ANZAC Day – so much more than a public holiday

As many of us go about our lives focused on family and work commitments, the words “oh, next week there is a public holiday,” are often met big smiles and eager discussions around what the plans for the day are and how nice it is to have a shorter working week. 

As public holidays approach, a good question to ask yourself is - do I know what this holiday is about? 

As we approach Anzac Day, we challenge you to consider taking time to reflect on several pertinent questions to help you reflect on what ANZAC Day means to the families of many Australians who have lost loved ones through periods of international conflict.

What does ANZAC stand for?

Australia and New Zealand Army Corps

When is Anzac Day and why is that date important?

Anzac Day is the 25th of April. This date marks the anniversary of the first major military fighting action fought by the combined forces of Australian and New Zealand soldiers in World War 1. On the 25th of April 1915, Australia and New Zealand combined forces landed on the beaches of Gallipoli intending to secure the Gallipoli peninsula for the allied navies.  

As often with war, both sides suffered significant casualties and after an 8-month stalemate, the allied forces withdrew with the total loss of life from this campaign estimated to be more than 130, 000.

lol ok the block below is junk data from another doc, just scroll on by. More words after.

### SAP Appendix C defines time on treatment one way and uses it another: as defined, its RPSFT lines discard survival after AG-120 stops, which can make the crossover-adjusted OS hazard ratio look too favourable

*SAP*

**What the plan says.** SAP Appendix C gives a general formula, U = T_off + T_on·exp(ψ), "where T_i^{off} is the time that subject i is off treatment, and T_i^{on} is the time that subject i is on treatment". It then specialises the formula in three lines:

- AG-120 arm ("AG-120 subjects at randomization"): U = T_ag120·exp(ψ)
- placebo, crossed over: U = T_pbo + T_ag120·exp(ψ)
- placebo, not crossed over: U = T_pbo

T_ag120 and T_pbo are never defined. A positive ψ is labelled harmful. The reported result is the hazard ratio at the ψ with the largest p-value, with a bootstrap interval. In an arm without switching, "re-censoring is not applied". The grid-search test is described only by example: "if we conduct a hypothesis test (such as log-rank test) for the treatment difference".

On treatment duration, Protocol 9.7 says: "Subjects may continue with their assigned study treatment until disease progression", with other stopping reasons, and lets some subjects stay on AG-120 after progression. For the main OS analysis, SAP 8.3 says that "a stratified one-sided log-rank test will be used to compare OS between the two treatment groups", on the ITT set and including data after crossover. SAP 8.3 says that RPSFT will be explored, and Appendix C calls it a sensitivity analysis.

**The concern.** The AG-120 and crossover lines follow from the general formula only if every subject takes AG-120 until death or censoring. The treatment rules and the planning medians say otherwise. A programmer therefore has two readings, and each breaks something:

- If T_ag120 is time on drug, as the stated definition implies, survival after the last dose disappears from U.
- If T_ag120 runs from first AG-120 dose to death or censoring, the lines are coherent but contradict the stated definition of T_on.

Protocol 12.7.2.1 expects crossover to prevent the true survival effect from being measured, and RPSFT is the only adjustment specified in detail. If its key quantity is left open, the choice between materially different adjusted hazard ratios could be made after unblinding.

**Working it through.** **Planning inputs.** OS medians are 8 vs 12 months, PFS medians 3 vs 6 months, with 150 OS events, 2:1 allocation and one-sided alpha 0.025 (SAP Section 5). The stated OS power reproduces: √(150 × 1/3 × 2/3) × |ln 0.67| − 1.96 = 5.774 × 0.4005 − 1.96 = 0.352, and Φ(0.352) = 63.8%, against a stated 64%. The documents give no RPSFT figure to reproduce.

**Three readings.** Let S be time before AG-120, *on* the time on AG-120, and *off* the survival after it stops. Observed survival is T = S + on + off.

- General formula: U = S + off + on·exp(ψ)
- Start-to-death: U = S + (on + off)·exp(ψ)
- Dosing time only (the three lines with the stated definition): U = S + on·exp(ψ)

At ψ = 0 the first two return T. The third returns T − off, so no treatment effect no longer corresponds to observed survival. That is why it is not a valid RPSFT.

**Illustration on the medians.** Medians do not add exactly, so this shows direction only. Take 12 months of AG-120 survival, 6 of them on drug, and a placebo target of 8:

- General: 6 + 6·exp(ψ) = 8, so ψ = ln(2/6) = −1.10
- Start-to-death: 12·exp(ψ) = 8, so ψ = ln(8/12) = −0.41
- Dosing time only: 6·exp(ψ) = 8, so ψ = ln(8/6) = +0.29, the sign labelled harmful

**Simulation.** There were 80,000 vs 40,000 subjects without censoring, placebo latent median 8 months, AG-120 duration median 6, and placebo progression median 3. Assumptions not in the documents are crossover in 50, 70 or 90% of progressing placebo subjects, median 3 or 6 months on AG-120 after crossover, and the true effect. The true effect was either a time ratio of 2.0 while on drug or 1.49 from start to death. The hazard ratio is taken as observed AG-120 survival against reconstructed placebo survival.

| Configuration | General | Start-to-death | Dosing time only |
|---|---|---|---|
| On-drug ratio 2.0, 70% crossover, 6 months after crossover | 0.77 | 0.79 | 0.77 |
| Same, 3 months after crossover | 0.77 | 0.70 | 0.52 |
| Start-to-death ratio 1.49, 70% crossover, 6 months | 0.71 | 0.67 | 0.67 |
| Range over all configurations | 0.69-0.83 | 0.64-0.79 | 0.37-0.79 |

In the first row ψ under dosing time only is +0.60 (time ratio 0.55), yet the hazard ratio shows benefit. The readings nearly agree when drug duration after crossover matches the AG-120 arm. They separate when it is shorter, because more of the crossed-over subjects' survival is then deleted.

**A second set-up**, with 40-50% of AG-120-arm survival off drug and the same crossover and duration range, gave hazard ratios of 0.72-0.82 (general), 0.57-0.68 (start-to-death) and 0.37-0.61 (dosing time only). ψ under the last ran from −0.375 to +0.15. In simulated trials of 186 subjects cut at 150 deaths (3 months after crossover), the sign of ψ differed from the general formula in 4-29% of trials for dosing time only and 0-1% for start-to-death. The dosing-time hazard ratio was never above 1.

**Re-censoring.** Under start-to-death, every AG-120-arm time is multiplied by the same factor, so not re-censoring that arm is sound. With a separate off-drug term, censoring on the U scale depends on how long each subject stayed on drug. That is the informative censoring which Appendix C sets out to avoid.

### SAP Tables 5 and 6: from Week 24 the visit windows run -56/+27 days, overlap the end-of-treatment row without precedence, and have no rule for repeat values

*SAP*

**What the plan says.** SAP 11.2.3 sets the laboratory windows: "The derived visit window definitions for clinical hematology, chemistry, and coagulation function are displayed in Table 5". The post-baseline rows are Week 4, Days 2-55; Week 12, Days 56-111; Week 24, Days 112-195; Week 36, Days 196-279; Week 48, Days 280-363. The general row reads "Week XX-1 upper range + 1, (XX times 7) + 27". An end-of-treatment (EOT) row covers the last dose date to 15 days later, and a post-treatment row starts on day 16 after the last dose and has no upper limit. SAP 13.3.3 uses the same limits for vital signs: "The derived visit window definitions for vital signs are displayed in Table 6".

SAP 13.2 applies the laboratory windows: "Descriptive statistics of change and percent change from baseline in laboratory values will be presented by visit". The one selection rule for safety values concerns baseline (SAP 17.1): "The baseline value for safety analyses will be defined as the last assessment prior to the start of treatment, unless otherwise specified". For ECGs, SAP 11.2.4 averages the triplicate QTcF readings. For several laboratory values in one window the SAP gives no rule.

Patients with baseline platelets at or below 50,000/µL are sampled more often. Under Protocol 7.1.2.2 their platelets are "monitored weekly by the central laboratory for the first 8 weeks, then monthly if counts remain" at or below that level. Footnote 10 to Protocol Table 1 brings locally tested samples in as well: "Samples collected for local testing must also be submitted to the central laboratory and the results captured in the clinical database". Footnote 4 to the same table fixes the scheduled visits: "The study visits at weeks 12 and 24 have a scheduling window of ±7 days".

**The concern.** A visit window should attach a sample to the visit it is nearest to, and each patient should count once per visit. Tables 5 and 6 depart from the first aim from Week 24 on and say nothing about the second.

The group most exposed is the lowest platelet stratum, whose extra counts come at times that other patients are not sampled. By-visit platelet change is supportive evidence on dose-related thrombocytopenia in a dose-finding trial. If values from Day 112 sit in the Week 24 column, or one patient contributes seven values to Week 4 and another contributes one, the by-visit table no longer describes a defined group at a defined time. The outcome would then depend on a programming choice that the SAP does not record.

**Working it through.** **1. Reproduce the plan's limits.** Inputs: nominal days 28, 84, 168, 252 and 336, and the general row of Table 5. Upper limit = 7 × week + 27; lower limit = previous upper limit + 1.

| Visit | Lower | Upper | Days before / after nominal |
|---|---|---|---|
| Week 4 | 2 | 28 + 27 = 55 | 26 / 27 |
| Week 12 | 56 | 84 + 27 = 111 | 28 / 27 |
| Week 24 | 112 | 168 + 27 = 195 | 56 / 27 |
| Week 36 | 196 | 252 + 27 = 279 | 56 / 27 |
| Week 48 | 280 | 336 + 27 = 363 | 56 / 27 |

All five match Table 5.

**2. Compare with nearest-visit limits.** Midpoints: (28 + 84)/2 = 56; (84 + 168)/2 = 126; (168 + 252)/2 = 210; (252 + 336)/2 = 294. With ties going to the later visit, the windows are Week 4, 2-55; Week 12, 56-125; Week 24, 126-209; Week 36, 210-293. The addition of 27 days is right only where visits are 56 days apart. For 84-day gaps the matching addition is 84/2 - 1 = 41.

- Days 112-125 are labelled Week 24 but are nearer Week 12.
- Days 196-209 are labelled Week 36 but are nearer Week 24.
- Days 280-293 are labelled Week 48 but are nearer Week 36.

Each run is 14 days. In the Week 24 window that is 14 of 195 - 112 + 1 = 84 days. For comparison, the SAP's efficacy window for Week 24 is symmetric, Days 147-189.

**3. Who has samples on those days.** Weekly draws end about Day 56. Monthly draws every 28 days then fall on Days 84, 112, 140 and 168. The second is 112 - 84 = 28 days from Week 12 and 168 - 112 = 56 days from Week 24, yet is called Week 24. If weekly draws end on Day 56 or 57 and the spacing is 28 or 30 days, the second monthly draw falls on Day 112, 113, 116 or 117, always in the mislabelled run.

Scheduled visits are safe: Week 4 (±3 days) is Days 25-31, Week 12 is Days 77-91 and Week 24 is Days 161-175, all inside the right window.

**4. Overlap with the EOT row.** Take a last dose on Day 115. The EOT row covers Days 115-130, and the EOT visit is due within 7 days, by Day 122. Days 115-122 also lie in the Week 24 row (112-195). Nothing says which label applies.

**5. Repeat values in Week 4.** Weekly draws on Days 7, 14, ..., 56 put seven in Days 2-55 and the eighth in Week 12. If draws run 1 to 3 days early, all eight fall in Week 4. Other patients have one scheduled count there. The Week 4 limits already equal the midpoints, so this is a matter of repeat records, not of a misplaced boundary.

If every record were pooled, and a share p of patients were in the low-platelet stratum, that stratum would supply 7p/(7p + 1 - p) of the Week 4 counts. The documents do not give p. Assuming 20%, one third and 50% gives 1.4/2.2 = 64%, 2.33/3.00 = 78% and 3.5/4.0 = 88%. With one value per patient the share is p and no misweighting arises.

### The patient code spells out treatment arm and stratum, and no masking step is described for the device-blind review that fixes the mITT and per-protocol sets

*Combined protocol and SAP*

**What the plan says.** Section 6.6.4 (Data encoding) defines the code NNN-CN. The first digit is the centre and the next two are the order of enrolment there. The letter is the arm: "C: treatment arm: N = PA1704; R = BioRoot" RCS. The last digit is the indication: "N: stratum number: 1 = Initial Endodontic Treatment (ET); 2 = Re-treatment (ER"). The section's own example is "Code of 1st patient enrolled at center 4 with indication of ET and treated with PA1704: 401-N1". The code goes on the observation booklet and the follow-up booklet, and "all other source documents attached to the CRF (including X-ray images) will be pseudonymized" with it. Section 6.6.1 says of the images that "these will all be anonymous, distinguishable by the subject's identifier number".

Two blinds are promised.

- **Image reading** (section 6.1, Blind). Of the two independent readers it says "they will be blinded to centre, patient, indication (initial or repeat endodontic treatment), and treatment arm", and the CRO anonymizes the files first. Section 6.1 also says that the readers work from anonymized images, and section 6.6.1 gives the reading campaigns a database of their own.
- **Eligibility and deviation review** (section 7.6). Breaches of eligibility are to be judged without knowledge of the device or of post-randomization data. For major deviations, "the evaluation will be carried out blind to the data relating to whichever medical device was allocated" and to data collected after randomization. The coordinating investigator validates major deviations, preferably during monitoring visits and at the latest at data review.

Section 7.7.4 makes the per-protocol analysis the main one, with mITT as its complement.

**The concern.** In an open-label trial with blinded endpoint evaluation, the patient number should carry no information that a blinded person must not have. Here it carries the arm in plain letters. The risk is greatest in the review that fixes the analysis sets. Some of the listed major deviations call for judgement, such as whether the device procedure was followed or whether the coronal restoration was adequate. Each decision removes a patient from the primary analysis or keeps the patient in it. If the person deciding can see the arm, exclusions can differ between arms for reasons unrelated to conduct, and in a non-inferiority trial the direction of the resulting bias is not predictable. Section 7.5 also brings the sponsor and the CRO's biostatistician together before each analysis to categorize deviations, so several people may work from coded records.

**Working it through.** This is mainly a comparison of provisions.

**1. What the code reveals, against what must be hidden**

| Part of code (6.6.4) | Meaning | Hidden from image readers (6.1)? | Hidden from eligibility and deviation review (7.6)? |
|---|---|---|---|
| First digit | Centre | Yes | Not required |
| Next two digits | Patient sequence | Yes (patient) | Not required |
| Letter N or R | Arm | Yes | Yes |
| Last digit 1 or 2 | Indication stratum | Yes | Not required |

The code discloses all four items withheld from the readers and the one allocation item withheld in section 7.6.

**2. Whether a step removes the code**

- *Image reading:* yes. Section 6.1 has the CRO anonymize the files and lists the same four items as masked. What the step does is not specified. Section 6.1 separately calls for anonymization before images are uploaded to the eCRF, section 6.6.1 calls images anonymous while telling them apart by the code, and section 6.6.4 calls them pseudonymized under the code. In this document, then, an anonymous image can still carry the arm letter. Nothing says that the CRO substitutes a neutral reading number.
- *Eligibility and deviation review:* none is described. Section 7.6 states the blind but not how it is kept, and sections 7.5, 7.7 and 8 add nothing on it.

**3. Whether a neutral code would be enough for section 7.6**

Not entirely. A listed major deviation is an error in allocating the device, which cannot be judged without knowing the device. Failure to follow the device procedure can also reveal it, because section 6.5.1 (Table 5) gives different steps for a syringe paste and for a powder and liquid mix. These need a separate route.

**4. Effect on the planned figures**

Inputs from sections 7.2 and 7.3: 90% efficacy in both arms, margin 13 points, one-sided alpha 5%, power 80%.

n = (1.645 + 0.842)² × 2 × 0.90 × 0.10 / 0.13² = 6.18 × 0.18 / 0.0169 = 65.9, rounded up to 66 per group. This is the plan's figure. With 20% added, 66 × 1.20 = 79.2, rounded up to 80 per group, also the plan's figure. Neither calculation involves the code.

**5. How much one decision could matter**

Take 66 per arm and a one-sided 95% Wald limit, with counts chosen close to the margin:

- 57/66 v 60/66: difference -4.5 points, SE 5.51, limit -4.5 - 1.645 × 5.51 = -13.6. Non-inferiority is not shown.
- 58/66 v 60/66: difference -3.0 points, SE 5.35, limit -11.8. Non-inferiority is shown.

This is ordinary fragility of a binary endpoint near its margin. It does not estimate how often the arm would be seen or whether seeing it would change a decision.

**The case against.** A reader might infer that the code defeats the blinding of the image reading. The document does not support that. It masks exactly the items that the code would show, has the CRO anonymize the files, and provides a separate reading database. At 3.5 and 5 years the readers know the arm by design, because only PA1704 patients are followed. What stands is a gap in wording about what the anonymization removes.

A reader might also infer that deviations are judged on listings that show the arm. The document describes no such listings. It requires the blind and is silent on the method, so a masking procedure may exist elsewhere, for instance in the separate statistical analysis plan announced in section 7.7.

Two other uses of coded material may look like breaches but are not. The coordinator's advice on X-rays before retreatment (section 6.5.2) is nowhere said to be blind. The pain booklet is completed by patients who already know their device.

The brave actions of the Australian and New Zealand soldiers throughout the campaign left a powerful legacy and has become a symbol and time upon which Australians pay their respects and remember all those who have sacrificed their lives in war. The day has become an opportunity to pay our respects to all those who have chosen to risk their lives, past or present to keep our country safe.

What do we have Dawn Services?

The military term “Stand to” references the time just before dawn where soldiers would come together, be awake, alert, ready their weapons and prepare for what may come. The dawn service timing is said to pay respects to and represent the comradeship felt by soldiers during those quiet moments.

How can I pay my respects on Anzac Day?

There is no right or wrong way to do this. Respect comes from the heart of each person and can be given in your unique way. 

Having said that, each year there are countless events/Dawn Services held throughout the country that you can attend. Unfortunately, COVID restrictions mean that many of these have been cancelled or restricted in their attendance.  

The best option is to go online and look for the events being held in your local area. Information is regularly provided about what is happening and any restrictions in place. RSL Australia has also launched the “Light Up the Dawn” initiative which enables you to commemorate this day in your own, personal way. Click here for up-to-date Anzac Day information. 

Whether you attend or hold a formal event or not is up to you and there should never be judgement surrounding this. We put forward that perhaps the most powerful way you can honour those who have given their lives for us is to live by the values that represent the Anzac spirit: endurance, courage, ingenuity, good humour, and mateship. 

Challenge yourself every day, not just on Anzac Day, to take action in alignment with one of these values. At a time where the world is facing difficulties like never before, living these values will bring us together and ensure that the challenges that we face make us stronger, not tear us apart. Doing this will ensure Anzac Day will forever be, so much more than just a public holiday.